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Northern leaders meet over Polio

By Chinyere Amalu

ABUJA — In their  determination to kick Polio out of the country by the end of 2010, Northern traditional rulers met, yesterday, in Abuja to discuss effective means of carrying out the campaign strategies.

In a meeting with the Executive Director of  Primary Health Develop-ment Agency, Ali Pate, in Abuja,  the traditional rulers noted that the only way to meet the target was to educate the community members.

Speaking at the forum, the Chairman, Governing Board, of the agency, Dr. Haliru Yahaya, who is the Emir of Shongan, Kwara State, said “educating the people at the community level would go a long way in eradicating the disease.”
According to him, though cases of Polio is drastically decreasing, extra efforts have to be put in place to ensure that the campaign is sustained.

“We would ensure that the state and local governments complement the Federal Government’s efforts by voting funds and providing the necessary tools needed to educate the people on the need to have basic information on prevention and adverse effect of the disease,” he added.

Also speaking, Chairman,  Nigeria National Polio Plus Committee, Mr. Busuyi Onabolu, said more than 85 million African children, including Nigerian, were exposed to dangers of  catching the virus.

Onabolu who spoke to journalists shortly after the meeting of northern leaders, said, “Nigeria is Polio endemic and unless all hands are on deck to ensure that efforts made are sustained, the virus will bounce back double.”

According to him, the significance of the meeting is to review progress made so far by the northern leaders towards kicking out Polio in their various states, and to find means of moving forward.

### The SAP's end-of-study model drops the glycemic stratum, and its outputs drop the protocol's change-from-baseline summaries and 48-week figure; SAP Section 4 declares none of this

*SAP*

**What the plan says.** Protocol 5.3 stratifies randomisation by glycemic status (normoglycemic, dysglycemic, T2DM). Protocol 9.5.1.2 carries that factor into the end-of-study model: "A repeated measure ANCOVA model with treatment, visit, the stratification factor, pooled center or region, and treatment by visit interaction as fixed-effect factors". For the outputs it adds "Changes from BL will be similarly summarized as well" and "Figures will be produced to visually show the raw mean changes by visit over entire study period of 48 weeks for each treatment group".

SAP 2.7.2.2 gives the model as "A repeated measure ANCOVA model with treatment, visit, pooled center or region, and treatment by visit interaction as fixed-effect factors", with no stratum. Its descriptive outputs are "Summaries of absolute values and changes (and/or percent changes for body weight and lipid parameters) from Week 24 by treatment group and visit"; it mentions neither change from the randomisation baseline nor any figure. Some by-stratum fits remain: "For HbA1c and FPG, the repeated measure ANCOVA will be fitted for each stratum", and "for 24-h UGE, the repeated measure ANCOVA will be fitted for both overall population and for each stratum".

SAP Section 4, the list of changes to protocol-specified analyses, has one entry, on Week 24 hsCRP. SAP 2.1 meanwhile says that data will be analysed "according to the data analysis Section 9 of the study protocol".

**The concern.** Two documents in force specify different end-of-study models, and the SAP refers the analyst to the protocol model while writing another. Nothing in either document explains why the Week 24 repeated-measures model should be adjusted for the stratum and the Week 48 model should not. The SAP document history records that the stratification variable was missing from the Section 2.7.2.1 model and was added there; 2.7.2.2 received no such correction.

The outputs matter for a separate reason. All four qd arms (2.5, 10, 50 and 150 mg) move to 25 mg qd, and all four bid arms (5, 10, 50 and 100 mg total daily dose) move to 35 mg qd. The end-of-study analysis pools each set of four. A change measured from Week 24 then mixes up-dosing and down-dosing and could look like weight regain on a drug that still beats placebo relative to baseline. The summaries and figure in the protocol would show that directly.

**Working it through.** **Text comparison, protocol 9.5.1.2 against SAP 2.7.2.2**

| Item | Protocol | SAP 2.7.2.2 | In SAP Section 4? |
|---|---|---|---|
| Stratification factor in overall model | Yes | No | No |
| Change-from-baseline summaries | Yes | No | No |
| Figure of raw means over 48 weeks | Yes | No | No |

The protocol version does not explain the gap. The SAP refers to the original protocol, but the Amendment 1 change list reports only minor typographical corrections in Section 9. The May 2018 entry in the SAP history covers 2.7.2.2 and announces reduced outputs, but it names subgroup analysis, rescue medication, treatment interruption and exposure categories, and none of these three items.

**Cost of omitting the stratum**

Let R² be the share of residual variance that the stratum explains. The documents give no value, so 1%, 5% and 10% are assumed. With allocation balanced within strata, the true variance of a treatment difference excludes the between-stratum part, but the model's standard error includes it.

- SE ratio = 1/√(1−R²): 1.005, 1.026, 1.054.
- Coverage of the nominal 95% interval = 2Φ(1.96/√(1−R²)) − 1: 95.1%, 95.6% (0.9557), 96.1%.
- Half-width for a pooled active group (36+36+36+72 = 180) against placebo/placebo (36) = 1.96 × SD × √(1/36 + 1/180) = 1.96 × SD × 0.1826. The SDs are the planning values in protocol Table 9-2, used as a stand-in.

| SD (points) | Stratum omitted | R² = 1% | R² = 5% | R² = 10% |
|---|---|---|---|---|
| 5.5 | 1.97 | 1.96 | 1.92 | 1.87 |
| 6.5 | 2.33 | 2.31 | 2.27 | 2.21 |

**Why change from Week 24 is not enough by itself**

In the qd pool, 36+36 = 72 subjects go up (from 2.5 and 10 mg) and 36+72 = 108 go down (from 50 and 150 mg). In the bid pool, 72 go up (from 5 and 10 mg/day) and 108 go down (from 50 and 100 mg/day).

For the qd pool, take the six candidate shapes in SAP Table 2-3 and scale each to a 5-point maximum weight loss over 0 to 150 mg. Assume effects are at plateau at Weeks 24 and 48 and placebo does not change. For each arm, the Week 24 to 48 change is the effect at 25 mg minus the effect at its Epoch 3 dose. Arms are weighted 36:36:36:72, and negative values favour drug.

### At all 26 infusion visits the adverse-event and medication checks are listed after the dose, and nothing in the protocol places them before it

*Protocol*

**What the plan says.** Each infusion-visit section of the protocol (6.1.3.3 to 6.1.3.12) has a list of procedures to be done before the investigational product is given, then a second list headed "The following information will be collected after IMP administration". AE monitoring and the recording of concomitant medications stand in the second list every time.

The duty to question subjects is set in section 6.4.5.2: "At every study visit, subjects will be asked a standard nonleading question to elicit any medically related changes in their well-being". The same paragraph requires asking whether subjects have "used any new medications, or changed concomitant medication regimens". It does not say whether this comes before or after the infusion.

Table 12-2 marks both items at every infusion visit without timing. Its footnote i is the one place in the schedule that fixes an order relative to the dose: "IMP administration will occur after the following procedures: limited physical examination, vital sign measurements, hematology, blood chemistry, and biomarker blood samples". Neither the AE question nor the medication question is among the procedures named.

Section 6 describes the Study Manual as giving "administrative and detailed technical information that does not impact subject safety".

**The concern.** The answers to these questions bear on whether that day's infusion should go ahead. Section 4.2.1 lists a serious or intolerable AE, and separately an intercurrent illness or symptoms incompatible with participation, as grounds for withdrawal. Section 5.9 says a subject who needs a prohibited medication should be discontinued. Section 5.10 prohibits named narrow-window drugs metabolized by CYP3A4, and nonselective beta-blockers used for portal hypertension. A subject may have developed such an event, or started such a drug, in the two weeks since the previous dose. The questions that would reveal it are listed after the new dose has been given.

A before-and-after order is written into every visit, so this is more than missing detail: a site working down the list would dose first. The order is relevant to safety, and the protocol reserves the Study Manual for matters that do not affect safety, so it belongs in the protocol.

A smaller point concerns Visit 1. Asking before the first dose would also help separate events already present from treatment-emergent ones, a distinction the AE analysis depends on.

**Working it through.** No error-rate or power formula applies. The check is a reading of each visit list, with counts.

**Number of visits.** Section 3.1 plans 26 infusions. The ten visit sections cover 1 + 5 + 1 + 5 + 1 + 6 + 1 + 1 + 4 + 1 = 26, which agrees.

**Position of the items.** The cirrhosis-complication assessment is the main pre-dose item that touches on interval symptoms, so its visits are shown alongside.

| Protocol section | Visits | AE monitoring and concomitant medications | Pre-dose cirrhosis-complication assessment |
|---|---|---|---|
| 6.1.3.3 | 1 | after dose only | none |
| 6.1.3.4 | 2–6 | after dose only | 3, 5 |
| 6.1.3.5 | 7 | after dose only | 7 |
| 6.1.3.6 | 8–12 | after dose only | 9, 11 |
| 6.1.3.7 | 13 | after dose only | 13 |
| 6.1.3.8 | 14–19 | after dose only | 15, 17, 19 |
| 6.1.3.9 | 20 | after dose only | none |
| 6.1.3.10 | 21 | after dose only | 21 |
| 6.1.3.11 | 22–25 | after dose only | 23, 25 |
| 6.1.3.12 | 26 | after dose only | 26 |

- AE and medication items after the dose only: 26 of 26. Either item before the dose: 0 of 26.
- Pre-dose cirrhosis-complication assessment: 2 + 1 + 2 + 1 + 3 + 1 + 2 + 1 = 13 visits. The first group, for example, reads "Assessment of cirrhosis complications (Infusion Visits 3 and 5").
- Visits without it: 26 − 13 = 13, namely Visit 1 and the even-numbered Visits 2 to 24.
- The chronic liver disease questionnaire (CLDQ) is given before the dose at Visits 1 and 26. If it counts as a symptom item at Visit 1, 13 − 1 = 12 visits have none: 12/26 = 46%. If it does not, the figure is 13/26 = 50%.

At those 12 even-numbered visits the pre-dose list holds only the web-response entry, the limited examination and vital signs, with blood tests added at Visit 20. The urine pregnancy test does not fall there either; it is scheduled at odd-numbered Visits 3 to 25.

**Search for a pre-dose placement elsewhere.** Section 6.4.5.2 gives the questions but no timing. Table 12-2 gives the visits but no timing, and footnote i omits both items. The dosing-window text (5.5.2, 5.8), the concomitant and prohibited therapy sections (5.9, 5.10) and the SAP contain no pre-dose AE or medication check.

His words: “Our meeting today (yesterday) is to ensure that all children are reached by the end of June. Though concerted efforts are being made by all tiers of government to kick Polio out, Nigeria remains an endemic country for Polio virus.

“We cannot say that we have won the war because more than 85 million African children, including Nigeria, are exposed to the danger of catching the disease. We must finish the war, otherwise it will come back with vengeance.”

Also speaking to journalist, the Senior Programme Officer, Vaccine Preventable Diseases, Bill and Melinda Gates Foundation, Michael Galway, said the fight against polio demands a global effort, adding that “what Nigeria is doing to stamp out polio is important to the whole world.”

He, however, pointed out that with commitment and continued effort, “by June we hope to complete the work. The job is not yet done.”

He pointed out that though the foundation engages in other programmes in Nigeria, its focus is more on polio eradication, adding that the foundation has been offering its support to the country to win the war.

“Since the last two years, we have been supporting Nigeria in terms of funding to eradicate polio. Everybody is optimistic that we will see the end of polio in Nigeria by the end of this year, so we hope to lend our support to achieve this”, he added.

Earlier in his speech, the Executive Director, Primary Health Care Development Agency (PHCDA), Dr. Ali Pate, said, though remarkable achievement has been made, “we are not yet there”.

He therefore, challenged the northern leaders to strive and ensure that all efforts made so far to kick polio out are sustained, especially in their communities.


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